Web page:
Parade Universal Hip Hugger Underwear

overall Rating:



Emily Duong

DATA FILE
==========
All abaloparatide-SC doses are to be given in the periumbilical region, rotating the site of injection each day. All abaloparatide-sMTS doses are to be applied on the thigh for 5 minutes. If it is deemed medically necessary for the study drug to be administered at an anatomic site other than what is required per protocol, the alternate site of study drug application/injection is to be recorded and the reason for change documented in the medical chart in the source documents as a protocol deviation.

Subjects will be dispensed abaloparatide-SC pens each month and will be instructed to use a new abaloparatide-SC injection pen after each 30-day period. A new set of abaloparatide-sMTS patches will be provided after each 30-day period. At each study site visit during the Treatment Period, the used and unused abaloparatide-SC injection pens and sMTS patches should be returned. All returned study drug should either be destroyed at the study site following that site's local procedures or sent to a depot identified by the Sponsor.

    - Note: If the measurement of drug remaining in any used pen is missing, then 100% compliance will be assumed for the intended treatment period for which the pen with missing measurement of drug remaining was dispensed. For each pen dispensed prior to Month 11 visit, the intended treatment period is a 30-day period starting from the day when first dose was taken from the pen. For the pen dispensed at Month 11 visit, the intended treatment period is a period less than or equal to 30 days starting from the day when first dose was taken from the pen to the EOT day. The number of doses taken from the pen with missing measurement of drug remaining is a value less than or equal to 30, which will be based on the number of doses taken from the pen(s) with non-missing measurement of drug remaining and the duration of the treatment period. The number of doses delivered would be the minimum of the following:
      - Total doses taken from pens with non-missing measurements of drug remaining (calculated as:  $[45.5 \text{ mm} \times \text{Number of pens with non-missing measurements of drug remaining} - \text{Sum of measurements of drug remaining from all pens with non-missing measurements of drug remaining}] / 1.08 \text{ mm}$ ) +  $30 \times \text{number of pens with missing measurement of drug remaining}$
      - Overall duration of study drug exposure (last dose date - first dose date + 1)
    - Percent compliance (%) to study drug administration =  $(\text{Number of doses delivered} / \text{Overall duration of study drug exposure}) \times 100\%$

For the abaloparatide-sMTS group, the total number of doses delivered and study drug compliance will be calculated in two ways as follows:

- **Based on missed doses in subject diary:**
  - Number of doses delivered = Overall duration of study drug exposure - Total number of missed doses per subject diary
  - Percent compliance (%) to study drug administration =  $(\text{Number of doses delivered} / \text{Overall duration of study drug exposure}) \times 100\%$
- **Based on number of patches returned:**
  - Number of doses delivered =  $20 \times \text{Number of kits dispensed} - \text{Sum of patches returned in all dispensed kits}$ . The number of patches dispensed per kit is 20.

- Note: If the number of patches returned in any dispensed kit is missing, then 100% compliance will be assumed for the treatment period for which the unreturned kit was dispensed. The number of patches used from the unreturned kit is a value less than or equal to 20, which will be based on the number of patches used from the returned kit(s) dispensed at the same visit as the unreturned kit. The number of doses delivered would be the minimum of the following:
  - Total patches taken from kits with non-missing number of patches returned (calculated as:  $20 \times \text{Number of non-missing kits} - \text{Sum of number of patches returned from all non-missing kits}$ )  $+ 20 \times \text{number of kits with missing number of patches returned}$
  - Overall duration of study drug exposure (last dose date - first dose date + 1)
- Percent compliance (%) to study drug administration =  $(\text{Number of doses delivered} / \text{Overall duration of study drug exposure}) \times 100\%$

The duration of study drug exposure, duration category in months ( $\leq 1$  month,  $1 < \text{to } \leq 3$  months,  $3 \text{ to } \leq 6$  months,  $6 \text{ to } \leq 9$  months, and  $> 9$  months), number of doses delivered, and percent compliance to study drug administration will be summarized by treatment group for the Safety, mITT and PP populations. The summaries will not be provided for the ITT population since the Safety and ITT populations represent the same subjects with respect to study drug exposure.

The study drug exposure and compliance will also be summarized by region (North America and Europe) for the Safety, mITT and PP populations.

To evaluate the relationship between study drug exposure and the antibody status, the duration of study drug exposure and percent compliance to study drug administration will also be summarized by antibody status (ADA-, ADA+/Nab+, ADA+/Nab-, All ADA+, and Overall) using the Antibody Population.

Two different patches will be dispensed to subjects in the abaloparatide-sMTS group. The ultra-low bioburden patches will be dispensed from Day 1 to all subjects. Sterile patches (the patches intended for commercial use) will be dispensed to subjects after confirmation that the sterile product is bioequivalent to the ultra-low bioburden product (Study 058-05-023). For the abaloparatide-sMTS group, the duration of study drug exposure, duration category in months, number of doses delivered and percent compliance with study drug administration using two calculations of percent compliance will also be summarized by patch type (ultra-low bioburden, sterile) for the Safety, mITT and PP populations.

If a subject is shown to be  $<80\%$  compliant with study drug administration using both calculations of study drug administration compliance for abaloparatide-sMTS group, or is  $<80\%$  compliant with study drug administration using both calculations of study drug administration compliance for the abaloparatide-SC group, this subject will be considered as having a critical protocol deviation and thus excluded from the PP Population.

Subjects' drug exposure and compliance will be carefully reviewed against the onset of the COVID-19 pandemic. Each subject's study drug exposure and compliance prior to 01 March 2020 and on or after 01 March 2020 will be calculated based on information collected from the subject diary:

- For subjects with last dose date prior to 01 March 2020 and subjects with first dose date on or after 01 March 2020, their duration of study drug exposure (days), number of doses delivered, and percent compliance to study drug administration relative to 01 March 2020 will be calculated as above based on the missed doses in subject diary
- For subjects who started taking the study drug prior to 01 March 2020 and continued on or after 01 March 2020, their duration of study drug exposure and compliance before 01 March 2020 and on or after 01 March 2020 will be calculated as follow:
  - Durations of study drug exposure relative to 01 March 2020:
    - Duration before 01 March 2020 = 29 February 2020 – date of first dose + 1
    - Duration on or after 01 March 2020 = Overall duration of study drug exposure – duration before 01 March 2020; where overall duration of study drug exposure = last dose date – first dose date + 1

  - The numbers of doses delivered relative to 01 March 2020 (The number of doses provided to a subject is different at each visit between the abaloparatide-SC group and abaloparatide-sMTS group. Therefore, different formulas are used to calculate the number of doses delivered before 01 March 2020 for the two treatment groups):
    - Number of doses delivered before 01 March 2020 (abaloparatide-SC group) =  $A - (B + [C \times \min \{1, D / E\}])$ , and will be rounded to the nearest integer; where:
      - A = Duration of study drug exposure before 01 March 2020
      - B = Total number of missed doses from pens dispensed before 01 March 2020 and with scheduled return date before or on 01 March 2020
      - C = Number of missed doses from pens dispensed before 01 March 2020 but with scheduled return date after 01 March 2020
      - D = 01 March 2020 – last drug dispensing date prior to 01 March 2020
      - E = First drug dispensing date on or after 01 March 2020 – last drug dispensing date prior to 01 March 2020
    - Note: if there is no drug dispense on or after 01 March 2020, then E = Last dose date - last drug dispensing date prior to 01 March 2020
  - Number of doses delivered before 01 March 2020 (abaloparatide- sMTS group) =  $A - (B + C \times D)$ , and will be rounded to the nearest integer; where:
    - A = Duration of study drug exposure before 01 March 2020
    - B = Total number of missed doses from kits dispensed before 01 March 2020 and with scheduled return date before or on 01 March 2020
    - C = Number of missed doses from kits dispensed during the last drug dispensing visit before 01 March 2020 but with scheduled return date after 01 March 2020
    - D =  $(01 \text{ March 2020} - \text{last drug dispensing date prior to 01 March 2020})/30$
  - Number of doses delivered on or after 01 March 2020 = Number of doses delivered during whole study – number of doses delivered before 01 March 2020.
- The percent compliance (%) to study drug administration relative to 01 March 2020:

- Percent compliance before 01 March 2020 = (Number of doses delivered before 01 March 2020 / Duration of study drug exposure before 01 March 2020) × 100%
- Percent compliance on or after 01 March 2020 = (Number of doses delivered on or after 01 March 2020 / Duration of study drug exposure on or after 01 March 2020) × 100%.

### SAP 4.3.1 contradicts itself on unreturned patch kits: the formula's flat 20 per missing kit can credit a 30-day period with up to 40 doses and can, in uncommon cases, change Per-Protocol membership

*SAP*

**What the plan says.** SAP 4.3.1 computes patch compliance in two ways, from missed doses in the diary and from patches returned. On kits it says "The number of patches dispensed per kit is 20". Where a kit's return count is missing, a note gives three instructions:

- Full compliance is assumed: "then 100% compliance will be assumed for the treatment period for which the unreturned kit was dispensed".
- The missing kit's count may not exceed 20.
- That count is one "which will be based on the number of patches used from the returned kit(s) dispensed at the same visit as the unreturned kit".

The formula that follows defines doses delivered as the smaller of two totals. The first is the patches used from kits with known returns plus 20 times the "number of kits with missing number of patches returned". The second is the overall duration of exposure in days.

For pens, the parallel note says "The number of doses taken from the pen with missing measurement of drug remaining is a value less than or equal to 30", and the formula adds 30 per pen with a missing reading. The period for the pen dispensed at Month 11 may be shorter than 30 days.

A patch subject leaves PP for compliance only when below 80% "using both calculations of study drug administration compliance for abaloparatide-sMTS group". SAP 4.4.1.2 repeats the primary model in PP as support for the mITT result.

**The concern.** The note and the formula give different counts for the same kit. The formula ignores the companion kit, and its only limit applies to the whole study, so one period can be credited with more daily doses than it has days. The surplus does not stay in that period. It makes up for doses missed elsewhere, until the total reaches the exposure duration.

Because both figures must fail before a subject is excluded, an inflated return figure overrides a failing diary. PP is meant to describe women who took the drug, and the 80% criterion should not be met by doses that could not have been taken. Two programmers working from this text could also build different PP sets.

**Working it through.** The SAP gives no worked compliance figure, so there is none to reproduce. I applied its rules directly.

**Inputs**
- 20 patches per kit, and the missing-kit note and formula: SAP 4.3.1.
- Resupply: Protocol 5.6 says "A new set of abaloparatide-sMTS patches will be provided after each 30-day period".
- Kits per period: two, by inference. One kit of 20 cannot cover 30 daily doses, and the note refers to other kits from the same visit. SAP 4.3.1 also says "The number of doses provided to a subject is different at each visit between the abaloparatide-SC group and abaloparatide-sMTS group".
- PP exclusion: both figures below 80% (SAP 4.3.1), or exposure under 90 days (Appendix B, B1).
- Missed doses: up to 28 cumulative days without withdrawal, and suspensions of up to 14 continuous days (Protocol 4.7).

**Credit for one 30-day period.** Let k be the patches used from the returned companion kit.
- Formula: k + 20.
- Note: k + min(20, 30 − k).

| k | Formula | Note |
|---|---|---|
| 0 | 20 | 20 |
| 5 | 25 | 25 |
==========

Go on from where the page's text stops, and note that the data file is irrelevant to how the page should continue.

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The Universal Hip Hugger is one of Parade’s newest release and is branded as ‘the world’s first carbon neutral edgeless underwear’. Having a CEO who is Gen-Z and aware of the environmental stakes we hold so closely is super refreshing to see as they’re a company willing to incorporate long term sustainable practices and had intentions to from the start. Their consistency with donating their money to compensate for areas they need improvement on or for things they realistically cannot do sustainably is also another bonus. It is reassuring to know they’re a company being guided by younger individuals wanting to make a cultural impact. Their beginning intentions of wanting to be sustainable is great and puts them in the right direction to only improve from here since they had such a strong and meaningful start. I'll be honest, I've definitely had my fair share of ignoring the sustainability of essential things I have to buy because there was really never an alternative or one that I could afford. However, because essential needs are something that are always bought without a doubt, this should be a reason for us to care even MORE about its environmental impact as it can make a huge difference. Unfortunately, the items that are essential needs are often times not sustainable and cheaply sourced because almost every industry operates like that, making it difficult for consumers to access or afford sustainable goods. Being on a budget will definitely be difficult to afford sustainable products, which is understandable, but shouldn't be the case. At a whopping $9 for 1 underwear, this product isn't very accessible to a large audience, which Parade can improve on. Parade first sparked my interest when it started to flood my Instagram ads as having a large brand identity around sustainability. It caught my attention because this brand was willing to change the underwear industry to being sustainable and realistic. It makes you rethink like, ‘wait what IS my underwear made of and how is it contributing to climate change just like every other item I own?’. It's easy to neglect the sustainability of our 'must haves' so, we have to take initiative in changing our consumption habits and be willing to consume consciously; we have no choice, for the sake of our planet. In a social context, Parade does a great job in breaking free from the ‘ideal female body type’ as they are an inclusive company that focuses on embracing this by offering an expansive size range, not photoshopping their photos, while also showcasing diverse models. As someone who is passionate about feminism, I really appreciate how they intentionally focus on being a normal and inclusive brand that wants to support female identifying people. They donate 1% of their revenues to Planned Parenthood and are committed to supporting such a significant cause. I love this project in general as it ensures your purchase means much more than a material gain. I value the efforts Parade makes in trying to compensate for their unsustainable practices by donating their money to organizations that can actually contribute to sustainability or that support female-identifying people. However, making such large claims without providing evidence, like posting their donation receipt, is concerning because consumers are supposed to just trust Parade’s word without much transparency. Overall, Parade does have more opportunities for growth, as do many other sustainable companies, but they do a great job in being one of the first groundbreaking underwear companies that focus on their all around impact on the planet and people.